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Help With Hoarding Disorder

Curated and updated for the community by APA

People with hoarding disorder excessively save items that others may view as worthless. They have persistent difficulty getting rid of or parting with possessions, leading to clutter that disrupts their ability to use their living or work spaces.

Hoarding is not the same as collecting. Collectors look for specific items, such as model cars or stamps, and may organize or display them. People with hoarding disorder often save random items and store them haphazardly. In most cases, they save items that they feel they may need in the future, are valuable or have sentimental value. Some may also feel safer surrounded by the things they save.

Hoarding disorder occurs in an estimated 2 to 6 percent of the population and often leads to substantial distress and problems functioning. Some research show hoarding disorder is more common in males than females. It is also more common among older adults--three times as many adults 55 to 94 years are affected by hoarding disorder compared to adults 34 to 44 years old.

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There have been a number of TV shows and other media coverage about people with hoarding behaviors. Has this changed the way people in general view hoarding disorder or peoples’ willingness to get help?

TV shows have raised awareness of the devastating impact hoarding behaviors can have on the individual and their loved ones. It is important for those affected to understand that TV shows, by their nature, may not capture all the time, effort and hard work that is a necessary part of any mental health treatment program. Hoarding, which became a new diagnostic entry in the DSM in 2013, affects about 2-3 percent of individuals. People with hoarding disorder have difficulty parting with possessions, clutter that interferes with normal functioning and marked distress and impairment. More

Are there early signs that a person may have hoarding disorder? Is it primarily a problem among older adults?

The initial start of hoarding symptoms is thought to happen in childhood or adolescence (typical onset is around age 16) and it is chronic and progressive. Hoarding is more common in older than younger age groups.

Below are some early signs that an individual may have hoarding behaviors. These behaviors are typically mild and progress over years. They may become a severe problem in adults in their 50s. However, not every person with hoarding symptoms has a hoarding disorder.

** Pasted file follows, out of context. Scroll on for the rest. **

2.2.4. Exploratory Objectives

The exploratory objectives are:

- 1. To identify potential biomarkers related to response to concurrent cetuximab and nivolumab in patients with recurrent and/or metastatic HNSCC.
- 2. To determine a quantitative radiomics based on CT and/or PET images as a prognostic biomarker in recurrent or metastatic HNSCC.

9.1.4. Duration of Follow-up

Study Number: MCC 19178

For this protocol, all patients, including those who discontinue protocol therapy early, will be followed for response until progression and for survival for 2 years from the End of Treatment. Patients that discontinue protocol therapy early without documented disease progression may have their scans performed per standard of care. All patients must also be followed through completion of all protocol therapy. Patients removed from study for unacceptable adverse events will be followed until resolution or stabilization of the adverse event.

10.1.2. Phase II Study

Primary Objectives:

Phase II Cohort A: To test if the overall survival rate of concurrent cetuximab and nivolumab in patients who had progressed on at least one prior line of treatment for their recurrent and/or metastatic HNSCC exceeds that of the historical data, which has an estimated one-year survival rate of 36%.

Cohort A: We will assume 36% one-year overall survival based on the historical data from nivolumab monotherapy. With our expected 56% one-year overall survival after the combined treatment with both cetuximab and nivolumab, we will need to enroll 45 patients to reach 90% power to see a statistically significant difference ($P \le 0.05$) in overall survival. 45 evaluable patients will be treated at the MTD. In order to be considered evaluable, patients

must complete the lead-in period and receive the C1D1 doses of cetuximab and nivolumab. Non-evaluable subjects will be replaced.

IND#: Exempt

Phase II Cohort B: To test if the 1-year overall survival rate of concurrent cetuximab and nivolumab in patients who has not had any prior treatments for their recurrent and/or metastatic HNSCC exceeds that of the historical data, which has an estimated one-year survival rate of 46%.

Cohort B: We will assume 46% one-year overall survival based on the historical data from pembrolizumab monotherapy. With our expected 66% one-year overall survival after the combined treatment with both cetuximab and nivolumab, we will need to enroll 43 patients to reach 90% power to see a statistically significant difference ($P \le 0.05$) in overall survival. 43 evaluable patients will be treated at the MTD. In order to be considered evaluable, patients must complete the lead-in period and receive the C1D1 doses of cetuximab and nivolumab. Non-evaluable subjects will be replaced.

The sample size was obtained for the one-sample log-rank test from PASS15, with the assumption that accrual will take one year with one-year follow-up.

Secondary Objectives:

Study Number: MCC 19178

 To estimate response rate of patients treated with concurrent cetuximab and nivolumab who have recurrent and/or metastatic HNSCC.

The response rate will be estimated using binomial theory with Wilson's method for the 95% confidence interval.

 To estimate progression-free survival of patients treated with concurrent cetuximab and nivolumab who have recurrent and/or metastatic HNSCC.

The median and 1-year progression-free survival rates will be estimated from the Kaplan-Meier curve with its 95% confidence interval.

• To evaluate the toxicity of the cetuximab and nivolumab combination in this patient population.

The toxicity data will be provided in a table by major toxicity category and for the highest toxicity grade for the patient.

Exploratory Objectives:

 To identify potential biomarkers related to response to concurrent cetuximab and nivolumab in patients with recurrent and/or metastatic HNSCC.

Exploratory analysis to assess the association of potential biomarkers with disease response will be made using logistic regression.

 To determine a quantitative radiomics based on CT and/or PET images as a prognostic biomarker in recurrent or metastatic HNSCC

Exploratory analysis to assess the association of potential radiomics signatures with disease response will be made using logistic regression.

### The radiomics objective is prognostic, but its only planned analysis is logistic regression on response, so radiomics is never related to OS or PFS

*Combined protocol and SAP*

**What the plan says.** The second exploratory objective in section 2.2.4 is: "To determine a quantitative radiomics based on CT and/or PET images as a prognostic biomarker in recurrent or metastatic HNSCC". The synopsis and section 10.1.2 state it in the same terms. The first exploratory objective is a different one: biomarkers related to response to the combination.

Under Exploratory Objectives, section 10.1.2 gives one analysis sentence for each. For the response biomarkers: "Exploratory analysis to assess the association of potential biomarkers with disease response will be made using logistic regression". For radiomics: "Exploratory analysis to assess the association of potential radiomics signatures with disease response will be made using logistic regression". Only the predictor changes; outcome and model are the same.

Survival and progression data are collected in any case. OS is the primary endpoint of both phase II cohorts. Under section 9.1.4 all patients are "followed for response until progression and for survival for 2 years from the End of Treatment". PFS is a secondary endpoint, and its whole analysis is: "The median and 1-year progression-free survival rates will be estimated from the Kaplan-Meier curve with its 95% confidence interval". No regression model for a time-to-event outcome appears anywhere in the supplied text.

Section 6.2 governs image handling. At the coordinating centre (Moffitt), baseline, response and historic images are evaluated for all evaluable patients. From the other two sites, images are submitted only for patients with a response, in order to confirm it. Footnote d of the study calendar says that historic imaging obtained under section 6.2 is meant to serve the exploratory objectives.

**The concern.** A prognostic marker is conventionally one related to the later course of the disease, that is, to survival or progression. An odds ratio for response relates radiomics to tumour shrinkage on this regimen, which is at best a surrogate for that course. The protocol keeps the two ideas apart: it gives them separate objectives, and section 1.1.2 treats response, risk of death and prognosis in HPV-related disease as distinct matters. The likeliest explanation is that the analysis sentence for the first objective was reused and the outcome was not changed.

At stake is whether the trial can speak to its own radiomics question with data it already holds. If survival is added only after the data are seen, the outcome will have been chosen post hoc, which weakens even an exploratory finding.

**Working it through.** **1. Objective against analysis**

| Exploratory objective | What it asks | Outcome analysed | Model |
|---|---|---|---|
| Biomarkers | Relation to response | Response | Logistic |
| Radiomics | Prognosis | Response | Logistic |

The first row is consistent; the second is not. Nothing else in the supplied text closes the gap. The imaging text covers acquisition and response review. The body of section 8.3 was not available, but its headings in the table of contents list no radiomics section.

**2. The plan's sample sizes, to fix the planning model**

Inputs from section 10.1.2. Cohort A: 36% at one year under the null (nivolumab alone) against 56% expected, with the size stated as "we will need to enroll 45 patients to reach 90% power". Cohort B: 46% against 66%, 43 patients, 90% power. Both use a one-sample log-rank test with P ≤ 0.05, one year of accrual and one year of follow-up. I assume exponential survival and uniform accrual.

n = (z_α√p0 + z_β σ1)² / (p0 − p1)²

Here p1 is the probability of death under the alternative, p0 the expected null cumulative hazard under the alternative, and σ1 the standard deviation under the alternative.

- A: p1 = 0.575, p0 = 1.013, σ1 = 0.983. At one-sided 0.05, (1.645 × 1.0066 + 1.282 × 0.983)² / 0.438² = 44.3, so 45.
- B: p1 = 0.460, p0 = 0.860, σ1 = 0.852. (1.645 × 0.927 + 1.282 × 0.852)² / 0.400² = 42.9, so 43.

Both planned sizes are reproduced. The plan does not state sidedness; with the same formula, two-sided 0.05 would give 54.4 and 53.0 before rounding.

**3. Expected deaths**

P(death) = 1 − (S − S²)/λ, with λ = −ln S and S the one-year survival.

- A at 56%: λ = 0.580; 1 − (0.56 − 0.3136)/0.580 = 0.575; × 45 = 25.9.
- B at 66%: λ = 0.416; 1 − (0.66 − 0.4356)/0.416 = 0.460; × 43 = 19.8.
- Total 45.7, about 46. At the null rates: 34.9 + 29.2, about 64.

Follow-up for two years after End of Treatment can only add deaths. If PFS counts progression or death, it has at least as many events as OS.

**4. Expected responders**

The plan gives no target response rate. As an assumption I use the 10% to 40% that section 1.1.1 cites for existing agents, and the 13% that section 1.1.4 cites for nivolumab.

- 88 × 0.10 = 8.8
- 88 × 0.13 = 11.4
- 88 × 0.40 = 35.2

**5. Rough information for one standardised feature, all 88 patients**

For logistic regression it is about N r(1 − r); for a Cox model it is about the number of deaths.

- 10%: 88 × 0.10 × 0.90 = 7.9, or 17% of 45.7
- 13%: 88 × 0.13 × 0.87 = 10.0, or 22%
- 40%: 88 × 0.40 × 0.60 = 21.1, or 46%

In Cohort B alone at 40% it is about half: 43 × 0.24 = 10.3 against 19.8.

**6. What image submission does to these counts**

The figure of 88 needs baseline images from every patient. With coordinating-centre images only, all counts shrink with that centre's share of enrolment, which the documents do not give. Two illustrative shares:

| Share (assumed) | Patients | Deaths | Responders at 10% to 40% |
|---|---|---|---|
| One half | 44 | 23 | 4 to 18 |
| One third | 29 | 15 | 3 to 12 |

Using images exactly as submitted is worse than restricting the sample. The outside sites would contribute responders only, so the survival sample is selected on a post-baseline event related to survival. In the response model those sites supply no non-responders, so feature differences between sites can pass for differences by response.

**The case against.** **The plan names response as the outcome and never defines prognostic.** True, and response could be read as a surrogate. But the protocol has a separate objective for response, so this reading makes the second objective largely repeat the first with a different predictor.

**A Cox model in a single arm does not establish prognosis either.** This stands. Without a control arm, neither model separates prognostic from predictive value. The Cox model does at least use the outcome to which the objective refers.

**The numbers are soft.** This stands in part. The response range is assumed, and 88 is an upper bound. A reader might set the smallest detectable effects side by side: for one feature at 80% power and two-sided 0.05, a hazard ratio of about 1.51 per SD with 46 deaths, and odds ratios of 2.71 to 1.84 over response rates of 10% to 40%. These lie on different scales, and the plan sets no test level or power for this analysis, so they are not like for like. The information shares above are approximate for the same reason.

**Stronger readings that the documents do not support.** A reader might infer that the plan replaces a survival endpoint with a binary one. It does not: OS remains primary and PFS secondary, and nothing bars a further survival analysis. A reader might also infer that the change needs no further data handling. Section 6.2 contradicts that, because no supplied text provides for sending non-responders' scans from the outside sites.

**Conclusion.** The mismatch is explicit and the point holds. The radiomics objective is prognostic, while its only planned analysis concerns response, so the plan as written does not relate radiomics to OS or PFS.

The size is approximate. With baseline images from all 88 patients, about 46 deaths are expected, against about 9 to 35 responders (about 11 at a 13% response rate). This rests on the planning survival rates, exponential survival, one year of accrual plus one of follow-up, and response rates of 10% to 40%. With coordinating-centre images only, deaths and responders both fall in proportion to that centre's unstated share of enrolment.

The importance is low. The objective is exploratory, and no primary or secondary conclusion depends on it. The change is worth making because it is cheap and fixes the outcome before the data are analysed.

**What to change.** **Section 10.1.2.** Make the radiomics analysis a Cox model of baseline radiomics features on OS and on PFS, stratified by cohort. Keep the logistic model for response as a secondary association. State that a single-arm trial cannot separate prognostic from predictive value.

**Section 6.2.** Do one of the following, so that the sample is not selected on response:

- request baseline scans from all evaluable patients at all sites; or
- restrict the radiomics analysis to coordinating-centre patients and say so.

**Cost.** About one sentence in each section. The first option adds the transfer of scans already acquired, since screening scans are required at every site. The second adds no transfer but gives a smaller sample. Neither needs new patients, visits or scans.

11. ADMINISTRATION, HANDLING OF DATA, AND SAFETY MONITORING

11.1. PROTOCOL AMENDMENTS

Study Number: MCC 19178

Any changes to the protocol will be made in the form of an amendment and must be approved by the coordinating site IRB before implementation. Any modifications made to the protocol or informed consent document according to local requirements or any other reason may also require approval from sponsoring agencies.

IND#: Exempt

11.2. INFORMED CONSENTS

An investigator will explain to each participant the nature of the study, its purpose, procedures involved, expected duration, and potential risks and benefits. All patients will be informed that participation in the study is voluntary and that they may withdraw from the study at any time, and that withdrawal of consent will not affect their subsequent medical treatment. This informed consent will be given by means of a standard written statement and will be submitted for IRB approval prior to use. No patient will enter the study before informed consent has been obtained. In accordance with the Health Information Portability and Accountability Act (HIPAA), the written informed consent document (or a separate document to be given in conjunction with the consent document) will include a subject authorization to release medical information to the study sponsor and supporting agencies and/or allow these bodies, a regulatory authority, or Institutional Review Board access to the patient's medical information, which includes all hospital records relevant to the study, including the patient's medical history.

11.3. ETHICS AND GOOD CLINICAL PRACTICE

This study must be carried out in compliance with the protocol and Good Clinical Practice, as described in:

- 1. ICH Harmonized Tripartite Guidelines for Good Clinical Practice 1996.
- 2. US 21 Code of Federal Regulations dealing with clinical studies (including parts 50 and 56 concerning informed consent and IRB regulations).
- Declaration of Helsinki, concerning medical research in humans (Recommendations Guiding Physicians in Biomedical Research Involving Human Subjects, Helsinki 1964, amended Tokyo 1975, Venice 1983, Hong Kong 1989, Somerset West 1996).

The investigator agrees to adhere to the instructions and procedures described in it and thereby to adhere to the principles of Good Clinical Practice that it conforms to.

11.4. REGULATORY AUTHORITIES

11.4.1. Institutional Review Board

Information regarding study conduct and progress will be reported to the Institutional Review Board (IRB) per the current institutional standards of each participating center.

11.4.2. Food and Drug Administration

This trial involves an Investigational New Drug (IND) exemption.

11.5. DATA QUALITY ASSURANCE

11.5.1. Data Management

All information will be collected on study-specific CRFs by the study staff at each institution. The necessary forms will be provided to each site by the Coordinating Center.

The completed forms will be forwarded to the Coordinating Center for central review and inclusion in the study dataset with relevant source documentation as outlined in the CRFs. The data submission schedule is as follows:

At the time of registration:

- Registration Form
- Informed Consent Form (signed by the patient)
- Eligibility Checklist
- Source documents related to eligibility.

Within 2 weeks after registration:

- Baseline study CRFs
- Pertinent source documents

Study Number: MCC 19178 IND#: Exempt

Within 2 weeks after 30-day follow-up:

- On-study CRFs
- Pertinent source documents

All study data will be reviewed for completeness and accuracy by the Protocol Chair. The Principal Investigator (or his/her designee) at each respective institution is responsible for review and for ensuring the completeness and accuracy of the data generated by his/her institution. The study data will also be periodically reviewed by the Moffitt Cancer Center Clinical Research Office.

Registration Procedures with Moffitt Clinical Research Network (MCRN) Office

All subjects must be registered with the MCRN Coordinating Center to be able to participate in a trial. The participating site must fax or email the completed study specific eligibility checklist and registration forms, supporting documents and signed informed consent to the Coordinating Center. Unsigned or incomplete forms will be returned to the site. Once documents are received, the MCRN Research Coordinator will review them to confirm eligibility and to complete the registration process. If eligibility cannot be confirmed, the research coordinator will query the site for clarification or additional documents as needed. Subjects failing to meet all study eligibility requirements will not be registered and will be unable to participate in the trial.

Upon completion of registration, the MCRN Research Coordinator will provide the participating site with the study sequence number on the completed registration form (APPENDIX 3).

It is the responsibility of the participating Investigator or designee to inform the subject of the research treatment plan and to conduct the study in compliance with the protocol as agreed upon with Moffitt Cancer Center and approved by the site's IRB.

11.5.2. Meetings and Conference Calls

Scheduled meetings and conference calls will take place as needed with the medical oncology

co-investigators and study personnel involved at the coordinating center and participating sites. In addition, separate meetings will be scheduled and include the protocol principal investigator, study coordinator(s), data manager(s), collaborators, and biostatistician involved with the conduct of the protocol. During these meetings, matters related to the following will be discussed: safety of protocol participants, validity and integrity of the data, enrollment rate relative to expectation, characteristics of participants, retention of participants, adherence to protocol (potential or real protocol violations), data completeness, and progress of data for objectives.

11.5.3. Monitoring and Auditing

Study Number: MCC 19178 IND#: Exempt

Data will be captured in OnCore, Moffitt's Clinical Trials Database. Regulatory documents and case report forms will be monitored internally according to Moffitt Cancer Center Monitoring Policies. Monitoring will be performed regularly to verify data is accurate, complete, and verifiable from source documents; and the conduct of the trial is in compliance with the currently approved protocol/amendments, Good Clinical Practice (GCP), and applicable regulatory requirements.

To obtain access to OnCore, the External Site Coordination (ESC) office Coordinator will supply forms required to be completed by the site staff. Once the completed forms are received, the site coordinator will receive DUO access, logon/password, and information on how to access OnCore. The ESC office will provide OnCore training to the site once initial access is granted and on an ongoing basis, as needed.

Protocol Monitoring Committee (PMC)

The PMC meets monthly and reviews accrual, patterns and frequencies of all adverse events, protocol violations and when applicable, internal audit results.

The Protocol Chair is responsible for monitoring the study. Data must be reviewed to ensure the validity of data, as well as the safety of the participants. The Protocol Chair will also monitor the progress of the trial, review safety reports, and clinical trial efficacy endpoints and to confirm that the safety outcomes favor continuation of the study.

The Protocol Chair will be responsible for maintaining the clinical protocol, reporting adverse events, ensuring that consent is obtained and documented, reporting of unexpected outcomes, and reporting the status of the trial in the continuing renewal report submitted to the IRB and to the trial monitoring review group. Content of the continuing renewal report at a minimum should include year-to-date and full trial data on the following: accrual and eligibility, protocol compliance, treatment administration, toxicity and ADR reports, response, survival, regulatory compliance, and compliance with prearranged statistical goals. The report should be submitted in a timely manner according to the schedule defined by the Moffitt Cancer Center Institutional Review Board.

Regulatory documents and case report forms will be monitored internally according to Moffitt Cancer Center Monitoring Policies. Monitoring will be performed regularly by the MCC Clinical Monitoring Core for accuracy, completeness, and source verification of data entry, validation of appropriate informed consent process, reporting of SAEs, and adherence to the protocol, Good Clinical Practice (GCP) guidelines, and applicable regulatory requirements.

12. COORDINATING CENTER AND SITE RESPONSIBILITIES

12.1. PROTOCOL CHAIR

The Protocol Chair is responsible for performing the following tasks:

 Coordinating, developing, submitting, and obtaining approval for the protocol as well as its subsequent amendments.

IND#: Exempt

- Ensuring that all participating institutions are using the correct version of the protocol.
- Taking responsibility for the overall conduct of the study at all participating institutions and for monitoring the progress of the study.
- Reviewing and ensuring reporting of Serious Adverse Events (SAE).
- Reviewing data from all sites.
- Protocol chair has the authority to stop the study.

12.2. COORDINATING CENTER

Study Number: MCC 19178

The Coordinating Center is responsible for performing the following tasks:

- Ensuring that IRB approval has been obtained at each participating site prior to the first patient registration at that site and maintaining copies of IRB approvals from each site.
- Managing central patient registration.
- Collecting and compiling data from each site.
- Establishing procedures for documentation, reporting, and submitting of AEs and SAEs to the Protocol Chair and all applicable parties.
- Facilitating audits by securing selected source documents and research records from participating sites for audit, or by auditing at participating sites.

• Difficulty letting go of things (throwing away, selling, recycling, giving away)
  • Clutter that makes it difficult to move easily throughout the home
  • Piles of items that keep tipping over (newspapers, magazines, mail)
  • Sleeping with items on the bed
  • Trouble organizing and categorizing
  • Trouble making decisions
  • Spending time moving things from pile to pile without letting go of items
  • Problems with attention
  • Excessive shopping or collecting free things
  • Not realizing the seriousness of the problem More

About the Experts:


Carolyn Rodriguez, M.D., Ph.D.
Associate Chair and Associate Professor
Director, Stanford Hoarding Disorders Research Program
Department of Psychiatry and Behavioral Sciences
Stanford University School of Medicine
Member, Scientific & Clinical Advisory Board, The International OCD Foundation (IOCDF)


Randy O. Frost, Ph.D.
Harold and Elsa Siipola Israel Professor of Psychology
Smith College
Member, Scientific & Clinical Advisory Board, The International OCD Foundation (IOCDF)

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MAY 121 2021

How does hoarding disorder differ from ordinary collecting?

Cyprus Mail

In this video, Dr. Jenny Yip, a clinical psychologist specialising in obsessive-compulsive disorder and anxiety, identifies the characteristics of hoarding disorder and explains how it differs from more mundane collecting. Hoarding disorder is where someone acquires an excessive number of items and stores them in a chaotic manner, usually resulting in unmanageable amounts of clutter. It can cause problems in relationships, social and work activities and other important areas of functioning. 

APR 29. 2021

Inside The Mind Of A Hoarder: ‘We Are Isolated. We Are Shunned.’

Timpano said most U.S. cities fail miserably at addressing hoarding by simply forcing a clean-up. “Because what you’re doing is that you’re just bandaging it up,” she said. “You’re not actually treating the wound, you’re not actually treating what gave rise to the problem to begin with.”  There are no medications to treat hoarding, with therapy as the only treatment. Obando said he and his wife saw a therapist, but that was years ago. “If it weren’t because we’re afraid and feel hopeless, we would not have reached out,” Obando said.  

APR 26, 2021

COVID-19 the 'perfect storm' for people battling hoarding disorder
CBS News

Lockdowns keep those who hoard from getting the in-person help they need. Canadians who hoard have been finding it difficult to control their disorder this past year due to COVID-19 restrictions that have cut them off from the support they need. They are "already among our most isolated clients ... and the pandemic just made that all so much harder," said Lucie Hager. When the pandemic hit, his in-person sessions were cancelled and his anxiety increased. "The hoarding gets worse because you're not really cleaning up because you're depressed," LeBlanc said.  


Additional Resources and Organizations

Physician Reviewed

Ranna Parekh, M.D., M.P.H.
 July 2017